Brexit, Free Ports and the super-exploitation of the working class
4 February 2019
Boris Johnson, the leading Brexiteer and former foreign secretary, spoke last month at an event organised by Lord Bamford, the billionaire chief executive of earth moving equipment manufacturer JCB. Johnson reportedly earned £10,000 for his grovelling speech, littered with droll references to JCB’s products.
His remarks were directed towards sections of the ruling elite who might back a Johnson Conservative Party leadership bid. His appeal promoted regional economic competition and deregulation as the bedrock of a post-Brexit economy.
The government “should be devolving power to cities in coherent regions,” he said, including bundling together local taxes such as “council tax, business rates stamp duty, land tax” to give to “local mayors and politicians to spend so that they have clear incentives to go for growth.”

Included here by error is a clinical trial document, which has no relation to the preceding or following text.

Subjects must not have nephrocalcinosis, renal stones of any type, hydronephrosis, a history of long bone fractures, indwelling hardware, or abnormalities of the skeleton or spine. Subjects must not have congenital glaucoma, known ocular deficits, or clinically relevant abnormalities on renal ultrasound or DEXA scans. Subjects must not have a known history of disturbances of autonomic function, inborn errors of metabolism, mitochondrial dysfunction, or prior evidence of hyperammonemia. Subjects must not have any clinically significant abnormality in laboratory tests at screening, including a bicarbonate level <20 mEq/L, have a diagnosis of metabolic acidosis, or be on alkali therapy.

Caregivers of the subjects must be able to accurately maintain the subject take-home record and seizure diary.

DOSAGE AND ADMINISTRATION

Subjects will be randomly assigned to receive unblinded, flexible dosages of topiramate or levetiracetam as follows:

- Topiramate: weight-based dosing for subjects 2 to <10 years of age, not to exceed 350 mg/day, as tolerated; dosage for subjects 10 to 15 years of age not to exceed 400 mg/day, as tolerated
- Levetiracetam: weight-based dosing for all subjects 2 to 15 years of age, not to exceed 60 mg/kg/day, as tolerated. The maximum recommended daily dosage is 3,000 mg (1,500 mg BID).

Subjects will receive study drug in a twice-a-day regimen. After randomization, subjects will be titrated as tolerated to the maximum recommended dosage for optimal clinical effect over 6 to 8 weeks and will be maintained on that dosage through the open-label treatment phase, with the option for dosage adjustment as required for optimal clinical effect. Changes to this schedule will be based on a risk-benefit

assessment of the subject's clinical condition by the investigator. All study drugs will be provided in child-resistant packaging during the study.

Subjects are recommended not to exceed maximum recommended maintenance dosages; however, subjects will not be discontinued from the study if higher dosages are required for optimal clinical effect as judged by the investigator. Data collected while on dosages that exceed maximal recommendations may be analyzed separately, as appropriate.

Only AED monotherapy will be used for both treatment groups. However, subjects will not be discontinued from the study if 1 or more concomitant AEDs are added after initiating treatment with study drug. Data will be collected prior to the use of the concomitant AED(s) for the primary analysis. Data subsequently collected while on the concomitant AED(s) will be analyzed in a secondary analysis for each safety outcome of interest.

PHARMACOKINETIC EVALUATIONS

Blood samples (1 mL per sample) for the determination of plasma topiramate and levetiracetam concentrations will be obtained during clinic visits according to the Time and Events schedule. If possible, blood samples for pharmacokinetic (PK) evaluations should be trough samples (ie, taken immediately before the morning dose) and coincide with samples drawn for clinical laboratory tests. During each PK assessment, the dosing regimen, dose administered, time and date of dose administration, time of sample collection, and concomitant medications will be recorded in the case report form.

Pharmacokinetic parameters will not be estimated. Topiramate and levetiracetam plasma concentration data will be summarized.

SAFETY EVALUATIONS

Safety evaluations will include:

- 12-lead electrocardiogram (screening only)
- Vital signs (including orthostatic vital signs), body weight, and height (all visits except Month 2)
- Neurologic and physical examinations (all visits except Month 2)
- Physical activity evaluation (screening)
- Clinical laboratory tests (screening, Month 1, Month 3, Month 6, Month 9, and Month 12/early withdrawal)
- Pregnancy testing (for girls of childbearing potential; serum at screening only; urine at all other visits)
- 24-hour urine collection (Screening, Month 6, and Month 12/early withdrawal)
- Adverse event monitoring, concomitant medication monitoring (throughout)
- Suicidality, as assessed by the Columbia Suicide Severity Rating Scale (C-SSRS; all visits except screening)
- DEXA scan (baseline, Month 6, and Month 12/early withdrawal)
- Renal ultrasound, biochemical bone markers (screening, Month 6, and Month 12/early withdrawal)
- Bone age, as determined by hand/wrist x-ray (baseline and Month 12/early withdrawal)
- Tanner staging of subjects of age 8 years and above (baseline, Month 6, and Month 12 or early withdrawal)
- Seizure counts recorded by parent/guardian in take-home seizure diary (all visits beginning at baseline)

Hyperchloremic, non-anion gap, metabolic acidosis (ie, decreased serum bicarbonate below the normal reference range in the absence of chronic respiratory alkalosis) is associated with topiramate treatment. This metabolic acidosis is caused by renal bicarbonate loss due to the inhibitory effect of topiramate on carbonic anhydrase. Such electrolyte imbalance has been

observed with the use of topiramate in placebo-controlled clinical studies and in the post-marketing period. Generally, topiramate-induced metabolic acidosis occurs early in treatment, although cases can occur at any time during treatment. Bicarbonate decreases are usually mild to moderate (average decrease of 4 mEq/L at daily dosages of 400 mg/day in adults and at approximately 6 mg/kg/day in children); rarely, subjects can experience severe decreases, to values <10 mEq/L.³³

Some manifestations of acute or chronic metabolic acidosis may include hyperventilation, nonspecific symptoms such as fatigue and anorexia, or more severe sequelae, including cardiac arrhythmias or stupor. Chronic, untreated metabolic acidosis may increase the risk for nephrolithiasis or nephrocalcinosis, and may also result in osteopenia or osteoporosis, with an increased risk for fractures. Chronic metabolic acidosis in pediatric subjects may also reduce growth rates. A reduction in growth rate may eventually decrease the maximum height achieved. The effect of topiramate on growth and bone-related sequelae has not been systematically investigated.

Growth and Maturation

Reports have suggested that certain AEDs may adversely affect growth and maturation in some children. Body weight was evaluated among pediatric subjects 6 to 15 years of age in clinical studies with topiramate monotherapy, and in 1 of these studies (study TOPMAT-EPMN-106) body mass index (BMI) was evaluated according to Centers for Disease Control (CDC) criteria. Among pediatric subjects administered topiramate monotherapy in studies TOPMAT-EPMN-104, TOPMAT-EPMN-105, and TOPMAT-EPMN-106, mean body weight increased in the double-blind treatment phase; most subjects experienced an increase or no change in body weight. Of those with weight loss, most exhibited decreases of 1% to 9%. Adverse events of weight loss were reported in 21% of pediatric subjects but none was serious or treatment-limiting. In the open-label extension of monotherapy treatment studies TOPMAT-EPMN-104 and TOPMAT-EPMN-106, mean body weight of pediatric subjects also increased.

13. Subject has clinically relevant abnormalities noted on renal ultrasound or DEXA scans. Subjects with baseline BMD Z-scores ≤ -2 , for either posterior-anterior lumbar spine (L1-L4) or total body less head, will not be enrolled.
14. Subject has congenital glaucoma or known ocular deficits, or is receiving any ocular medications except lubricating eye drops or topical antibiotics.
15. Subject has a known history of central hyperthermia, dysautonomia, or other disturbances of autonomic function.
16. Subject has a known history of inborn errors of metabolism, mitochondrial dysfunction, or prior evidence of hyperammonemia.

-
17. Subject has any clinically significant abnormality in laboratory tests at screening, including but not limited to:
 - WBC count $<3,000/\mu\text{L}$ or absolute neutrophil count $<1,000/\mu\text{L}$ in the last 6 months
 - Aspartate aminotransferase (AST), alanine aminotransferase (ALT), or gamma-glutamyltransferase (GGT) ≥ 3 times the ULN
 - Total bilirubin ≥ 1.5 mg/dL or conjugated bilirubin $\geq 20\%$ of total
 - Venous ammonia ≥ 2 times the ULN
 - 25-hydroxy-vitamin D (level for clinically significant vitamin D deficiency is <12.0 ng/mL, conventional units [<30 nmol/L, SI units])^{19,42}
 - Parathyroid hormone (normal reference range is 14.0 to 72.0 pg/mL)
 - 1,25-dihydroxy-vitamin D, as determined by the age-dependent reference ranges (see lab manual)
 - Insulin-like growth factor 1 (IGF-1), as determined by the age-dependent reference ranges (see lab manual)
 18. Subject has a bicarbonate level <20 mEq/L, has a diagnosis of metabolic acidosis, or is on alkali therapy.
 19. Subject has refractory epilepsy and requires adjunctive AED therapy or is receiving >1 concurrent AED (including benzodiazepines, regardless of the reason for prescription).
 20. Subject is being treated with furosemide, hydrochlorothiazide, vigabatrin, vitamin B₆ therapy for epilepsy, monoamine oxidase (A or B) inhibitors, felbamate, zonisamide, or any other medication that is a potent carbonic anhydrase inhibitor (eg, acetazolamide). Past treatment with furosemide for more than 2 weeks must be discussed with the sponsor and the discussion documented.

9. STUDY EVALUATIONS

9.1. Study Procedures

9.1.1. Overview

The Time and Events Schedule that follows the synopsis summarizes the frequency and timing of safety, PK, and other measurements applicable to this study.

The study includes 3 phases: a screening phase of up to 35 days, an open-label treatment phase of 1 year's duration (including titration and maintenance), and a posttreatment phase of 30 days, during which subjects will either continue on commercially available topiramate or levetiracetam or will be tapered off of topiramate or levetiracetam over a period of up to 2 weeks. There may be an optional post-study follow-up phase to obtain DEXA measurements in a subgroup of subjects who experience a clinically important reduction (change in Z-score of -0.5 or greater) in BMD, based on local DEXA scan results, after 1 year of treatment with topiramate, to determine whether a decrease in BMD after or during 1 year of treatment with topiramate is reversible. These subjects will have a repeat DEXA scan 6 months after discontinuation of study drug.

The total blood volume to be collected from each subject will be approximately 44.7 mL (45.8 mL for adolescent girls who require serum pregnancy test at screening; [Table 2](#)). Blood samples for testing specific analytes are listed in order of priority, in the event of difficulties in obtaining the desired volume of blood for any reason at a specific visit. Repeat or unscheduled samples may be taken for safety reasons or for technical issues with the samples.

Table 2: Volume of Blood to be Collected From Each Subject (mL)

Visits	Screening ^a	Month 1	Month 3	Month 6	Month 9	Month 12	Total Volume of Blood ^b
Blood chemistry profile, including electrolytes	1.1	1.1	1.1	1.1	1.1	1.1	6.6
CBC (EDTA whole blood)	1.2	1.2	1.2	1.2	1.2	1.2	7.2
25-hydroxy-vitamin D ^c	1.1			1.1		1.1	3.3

Johnson called for the creation of Free Ports, pointing that “there are now 135 countries in the world that have Free Ports.” These attract growth “and it is absurd that Britain will be forbidden by this deal [Theresa May’s European Union (EU) Withdrawal Agreement] from doing the same.”
Free Ports are better known as Free Trade Zones (FTZ) or Special Economic Zones (SEZ). The last three decades have seen hundreds of such zones proliferate worldwide, particularly in the Indian subcontinent, South East Asia and China. The zones have become synonymous with the unbridled exploitation of the working class.
In floating Free Ports in Britain, Johnson is speaking to a discussion within both the Conservative and Labour parties on how best to use the Brexit crisis to complete the deregulation of the economy and slash the wages and conditions of…